It ain't half cool, Mum! ...not all Indian meals are hot
It ain't half hot, Mum, but Indian meals can be cool too, in multiple senses of the word. A rich, spicy-hot curry is not everyone’s idea of an enjoyable meal, with some running a mile to avoid such unfamiliar culinary territory. Some may perish the thought of a curry, in the misguided belief that such a dish has the potential to corrupt their tastebuds beyond all hope of being able to savor food ever again. Certainly, some curries are a little fiery, but there is far more to Indian cuisine that spicy hot dishes.
Welcome to those who give curry a cool reception
Here at Abul’s Spice, we offer a comprehensive menu including traditional dishes which are carefully prepared to suit all tastes. Our curries and biriyanis each have their own characteristics which are indicative of the variety and amount of herbs and spices which go into their creation.
For those with delicate palates and an appreciation of mild, sometimes sweeter flavours, Abul has created dishes which incorporate carefully chosen whole and ground spices with cooling yoghurt, sweet coconut milk, or cream. Generally, the addition of dairy or coconut milk inhibits the release of the 'heat' in spices without compromising aroma or flavour. Ground almonds, cashew or peanuts are also added to some dishes, which helps to thicken the sauce and add flavour.
Korma is a method of cooking
Take a traditional korma, for example. A korma is a method of slow cooking, as opposed to an actual dish. As with a good marinade for meat before it goes onto a barbecue, meat for a korma will likely be marinaded in yoghurt before being cooked over time. When the sauce is reduced, it is enhanced with the addition of mild spices. Far from being bland, a good korma is a fragrant assault on the senses and should be well seasoned. Recipes vary but typically feature cardamom seeds; cumin, which is part of the parsley family; ginger; bay leaves and garam massala. Coriander and garlic is also used, as is coconut or ground almonds.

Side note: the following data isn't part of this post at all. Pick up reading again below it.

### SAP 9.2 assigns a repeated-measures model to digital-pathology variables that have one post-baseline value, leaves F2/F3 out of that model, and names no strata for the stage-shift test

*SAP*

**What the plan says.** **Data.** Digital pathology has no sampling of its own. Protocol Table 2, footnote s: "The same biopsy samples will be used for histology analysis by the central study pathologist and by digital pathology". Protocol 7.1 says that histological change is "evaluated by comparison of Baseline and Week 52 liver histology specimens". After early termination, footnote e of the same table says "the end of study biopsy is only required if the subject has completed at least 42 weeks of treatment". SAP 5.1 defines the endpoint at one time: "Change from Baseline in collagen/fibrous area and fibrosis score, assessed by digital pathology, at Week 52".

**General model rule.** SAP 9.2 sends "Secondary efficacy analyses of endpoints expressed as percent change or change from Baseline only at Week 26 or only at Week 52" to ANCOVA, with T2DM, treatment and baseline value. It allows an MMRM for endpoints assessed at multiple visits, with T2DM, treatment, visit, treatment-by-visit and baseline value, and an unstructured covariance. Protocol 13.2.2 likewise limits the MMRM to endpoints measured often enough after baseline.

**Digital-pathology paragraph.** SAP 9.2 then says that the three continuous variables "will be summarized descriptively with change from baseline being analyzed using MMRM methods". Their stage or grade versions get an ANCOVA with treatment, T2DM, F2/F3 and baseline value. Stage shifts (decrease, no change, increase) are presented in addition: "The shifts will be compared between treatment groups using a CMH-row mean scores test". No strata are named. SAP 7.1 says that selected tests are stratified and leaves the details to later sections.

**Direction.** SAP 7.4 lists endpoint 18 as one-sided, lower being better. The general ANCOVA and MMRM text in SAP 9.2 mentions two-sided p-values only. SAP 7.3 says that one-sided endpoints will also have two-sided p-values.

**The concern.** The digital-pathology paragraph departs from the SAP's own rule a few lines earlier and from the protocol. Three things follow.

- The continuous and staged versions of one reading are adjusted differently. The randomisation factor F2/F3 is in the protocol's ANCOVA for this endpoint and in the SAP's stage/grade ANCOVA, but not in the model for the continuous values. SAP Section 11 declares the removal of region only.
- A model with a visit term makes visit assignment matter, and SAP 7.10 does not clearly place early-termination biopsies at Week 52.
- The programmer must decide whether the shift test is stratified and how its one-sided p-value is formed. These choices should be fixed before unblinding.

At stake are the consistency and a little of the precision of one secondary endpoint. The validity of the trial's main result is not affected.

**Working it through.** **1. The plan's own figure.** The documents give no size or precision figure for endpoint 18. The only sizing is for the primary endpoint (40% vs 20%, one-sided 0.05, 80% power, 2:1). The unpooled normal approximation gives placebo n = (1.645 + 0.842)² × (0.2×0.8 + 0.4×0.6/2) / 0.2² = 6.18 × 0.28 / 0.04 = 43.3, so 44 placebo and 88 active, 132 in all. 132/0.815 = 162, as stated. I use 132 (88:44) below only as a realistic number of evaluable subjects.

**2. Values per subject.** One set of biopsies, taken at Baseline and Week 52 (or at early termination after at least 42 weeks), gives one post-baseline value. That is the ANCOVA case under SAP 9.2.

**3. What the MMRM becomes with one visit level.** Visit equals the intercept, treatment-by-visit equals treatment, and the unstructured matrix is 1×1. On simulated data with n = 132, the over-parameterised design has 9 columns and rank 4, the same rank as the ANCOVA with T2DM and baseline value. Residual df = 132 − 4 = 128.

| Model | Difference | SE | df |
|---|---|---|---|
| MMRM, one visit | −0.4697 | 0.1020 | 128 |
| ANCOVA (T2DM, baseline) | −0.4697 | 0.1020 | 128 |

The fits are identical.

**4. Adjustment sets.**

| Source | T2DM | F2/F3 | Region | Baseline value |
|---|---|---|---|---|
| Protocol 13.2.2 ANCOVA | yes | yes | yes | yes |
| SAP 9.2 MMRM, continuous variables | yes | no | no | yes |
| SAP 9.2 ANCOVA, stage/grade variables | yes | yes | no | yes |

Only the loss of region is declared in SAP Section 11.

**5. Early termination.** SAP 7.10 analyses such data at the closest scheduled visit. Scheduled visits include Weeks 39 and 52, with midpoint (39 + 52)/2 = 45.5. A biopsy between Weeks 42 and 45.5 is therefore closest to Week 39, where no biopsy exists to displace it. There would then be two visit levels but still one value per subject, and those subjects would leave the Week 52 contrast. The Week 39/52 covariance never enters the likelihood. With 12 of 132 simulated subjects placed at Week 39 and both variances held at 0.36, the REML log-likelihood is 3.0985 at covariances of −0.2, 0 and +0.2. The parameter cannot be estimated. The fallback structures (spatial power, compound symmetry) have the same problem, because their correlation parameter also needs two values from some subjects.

Likewise, the pasanda’s mild flavours come from cardamon and pureed tomatoes, as well as cream and ground almonds. Similarly, massala dishes feature a blend of spices mixed with water or milk to create a paste. Again, recipes differ regionally and may contain as many as a dozen varieties of spice including chilli, star anise, nutmeg or bay leaf. The spice mix is often toasted or dry-fried before adding to the dish in order to release its distinctive flavours. The meal is then simmered in a creamy sauce and though it may assert the flavour of a particular spice above others, it is nonetheless mild on the palate.
Biryanis are mild too
Commonly mistaken for a curry, the biriyani is a work of subtle culinary art in its own right. Though not the main event on the table, no self-respecting Indian household would serve a vegetable curry without accompanying it with a biriyani. Originating from Persia, the biriyani is a dish of rice and meat (or fish) baked in the oven, thus allowing mild spices and meat juices to imbue the rice with their flavours. Biriyanis are dry in texture but marry well with vegetable curries, which have a lot of sauce.
Give it a go!
Having taken the heat out of the argument that all curries are too hot to handle, Abul’s Spice would like to invite you to try their milder dishes in the hope that they can dispel the myth that curries are to be avoided at all cost.
On the other hand, you might be a die-hard naga chilli enthusiast. In which case, Chef Abul can most certainly oblige. Just roll up your sleeves, have some water to hand, and ask for his signature naga chicken or lamb. You will not be disappointed.